I am a firefighter/Battalion Chief. 51. Former college football player and NSW prior to entering the fire service. I am 6’5″ and about 275 right now. I continue to battle my weight and it is common to drop 30 lbs on a year. Hard to sustain and noticed a big slow down in metabolism over the last 5 years.
I would like to incorporate a lift program with the rucking program. I chose rucking because walks and hikes agree with the knees as running does not. I am accustomed to weight vest movements and walks.
I lift quite a bit and take part in crew workouts but the consistency isn’t there.
Looking for some guidance and a good lift program to blend with the rocking program. It is very easy for me to put on mass…much harder to put on functional strength.
Thank You very Much!

ANSWER

  • No ruck for the warm up
  • The Rucking Improvement plan includes bodyweight strength work – and the lower body work, esp. is intense – you can add in extra freeweight work but if you’re also interested in losing weight, I’d recommend completing this plan as prescribed and not adding in extra lifting. If you’re stubborn and do want to lift also, I’d recommend the strength sessions from the TLU Strength Training Plan, 2-3 days/week.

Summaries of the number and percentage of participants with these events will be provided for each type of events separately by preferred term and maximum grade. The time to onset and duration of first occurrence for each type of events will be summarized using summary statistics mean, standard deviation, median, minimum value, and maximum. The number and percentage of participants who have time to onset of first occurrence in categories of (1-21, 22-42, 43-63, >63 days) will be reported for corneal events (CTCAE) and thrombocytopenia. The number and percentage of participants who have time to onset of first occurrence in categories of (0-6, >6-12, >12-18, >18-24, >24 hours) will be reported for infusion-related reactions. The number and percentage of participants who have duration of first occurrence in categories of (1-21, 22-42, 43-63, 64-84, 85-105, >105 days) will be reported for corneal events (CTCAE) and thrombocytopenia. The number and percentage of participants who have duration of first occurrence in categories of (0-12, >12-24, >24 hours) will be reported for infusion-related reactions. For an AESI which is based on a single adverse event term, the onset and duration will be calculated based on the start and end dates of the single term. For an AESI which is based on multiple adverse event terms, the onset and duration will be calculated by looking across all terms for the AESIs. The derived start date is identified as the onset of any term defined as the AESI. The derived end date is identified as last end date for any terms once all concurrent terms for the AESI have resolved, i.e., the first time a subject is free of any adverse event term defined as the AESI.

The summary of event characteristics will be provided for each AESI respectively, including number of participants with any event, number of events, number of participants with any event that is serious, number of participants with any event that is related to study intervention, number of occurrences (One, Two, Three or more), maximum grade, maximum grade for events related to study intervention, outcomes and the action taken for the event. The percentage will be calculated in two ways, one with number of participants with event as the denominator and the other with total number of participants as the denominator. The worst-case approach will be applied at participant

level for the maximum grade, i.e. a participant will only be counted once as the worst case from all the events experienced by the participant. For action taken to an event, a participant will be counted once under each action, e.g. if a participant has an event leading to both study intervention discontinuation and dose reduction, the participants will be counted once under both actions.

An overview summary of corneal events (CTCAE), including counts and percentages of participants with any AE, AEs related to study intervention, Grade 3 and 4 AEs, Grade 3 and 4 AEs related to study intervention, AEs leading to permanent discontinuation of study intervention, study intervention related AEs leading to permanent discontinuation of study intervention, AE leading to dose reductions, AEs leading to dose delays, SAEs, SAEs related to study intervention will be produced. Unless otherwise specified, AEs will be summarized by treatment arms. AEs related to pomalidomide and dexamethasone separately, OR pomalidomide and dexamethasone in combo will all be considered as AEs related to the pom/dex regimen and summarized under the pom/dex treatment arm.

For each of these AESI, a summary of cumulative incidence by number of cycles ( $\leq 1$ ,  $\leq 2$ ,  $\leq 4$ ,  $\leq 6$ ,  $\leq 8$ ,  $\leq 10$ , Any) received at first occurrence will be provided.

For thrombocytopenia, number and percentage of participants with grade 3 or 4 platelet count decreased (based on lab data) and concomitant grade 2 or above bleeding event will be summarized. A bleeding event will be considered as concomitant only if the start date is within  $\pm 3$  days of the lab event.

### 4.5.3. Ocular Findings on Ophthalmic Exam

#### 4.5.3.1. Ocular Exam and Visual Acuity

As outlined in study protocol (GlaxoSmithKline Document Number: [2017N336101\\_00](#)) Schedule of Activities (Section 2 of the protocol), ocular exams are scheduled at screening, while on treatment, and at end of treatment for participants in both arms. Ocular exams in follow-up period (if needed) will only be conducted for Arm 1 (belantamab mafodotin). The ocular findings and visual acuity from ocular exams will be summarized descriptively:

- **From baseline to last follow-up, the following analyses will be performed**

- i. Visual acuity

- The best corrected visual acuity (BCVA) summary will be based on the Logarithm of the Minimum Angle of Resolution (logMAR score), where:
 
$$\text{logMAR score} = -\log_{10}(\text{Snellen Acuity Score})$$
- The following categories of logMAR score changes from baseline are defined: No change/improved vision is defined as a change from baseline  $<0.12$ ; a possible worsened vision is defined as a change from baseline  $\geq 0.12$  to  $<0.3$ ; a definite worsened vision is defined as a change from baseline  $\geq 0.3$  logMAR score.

• Bodyweight? 95% is diet related. Fix your diet and the weight will stay off. Here are our nutritional guidelines: https://mtntactical.com/knowledge/nutritional-guidelines/
– Rob

QUESTION

I read the article on the “Keto-ish/ P:E” diet.

Is it recommended to follow that diet through the military plans? Especially ones that involve rucking/ long distance running.
I noticed it is recommended to not eat: oats, rice, grains, bread, pasta etc
What other sources of carbs could I eat to maintain during those programs?

ANSWER

Here are our nutritional guidelines: https://mtntactical.com/knowledge/nutritional-guidelines/
All vegetables have carbs. Many of us are doing the same programming and don’t need to eat bread. You’ll be fine.
– Rob

QUESTION

I’m currently looking into improving my ruck around 70# for a max of 18 miles and my 5 to 6 miles run time any suggestions ?

ANSWER

Ruck Based Selection Training Plan to train for the full selection, including rucking, running etc.
To just train run and rucking, I’d recommend the Run & Ruck Improvement Training Plan – and use 70# for the ruck load in the plan.
– Rob

QUESTION

Hey coach.  I was intrigued by your mini study wherein you found that leg blasters were just as effective at building strength as front squats.  I know it’s been some time since you did the study.  I wanted to know how many reps and how many times a week would you need to do the leg blasters to see that kind of result?  Thank you for all that you do.

ANSWER

5-8 Full Leg Blasters, 2-3x week.
– Rob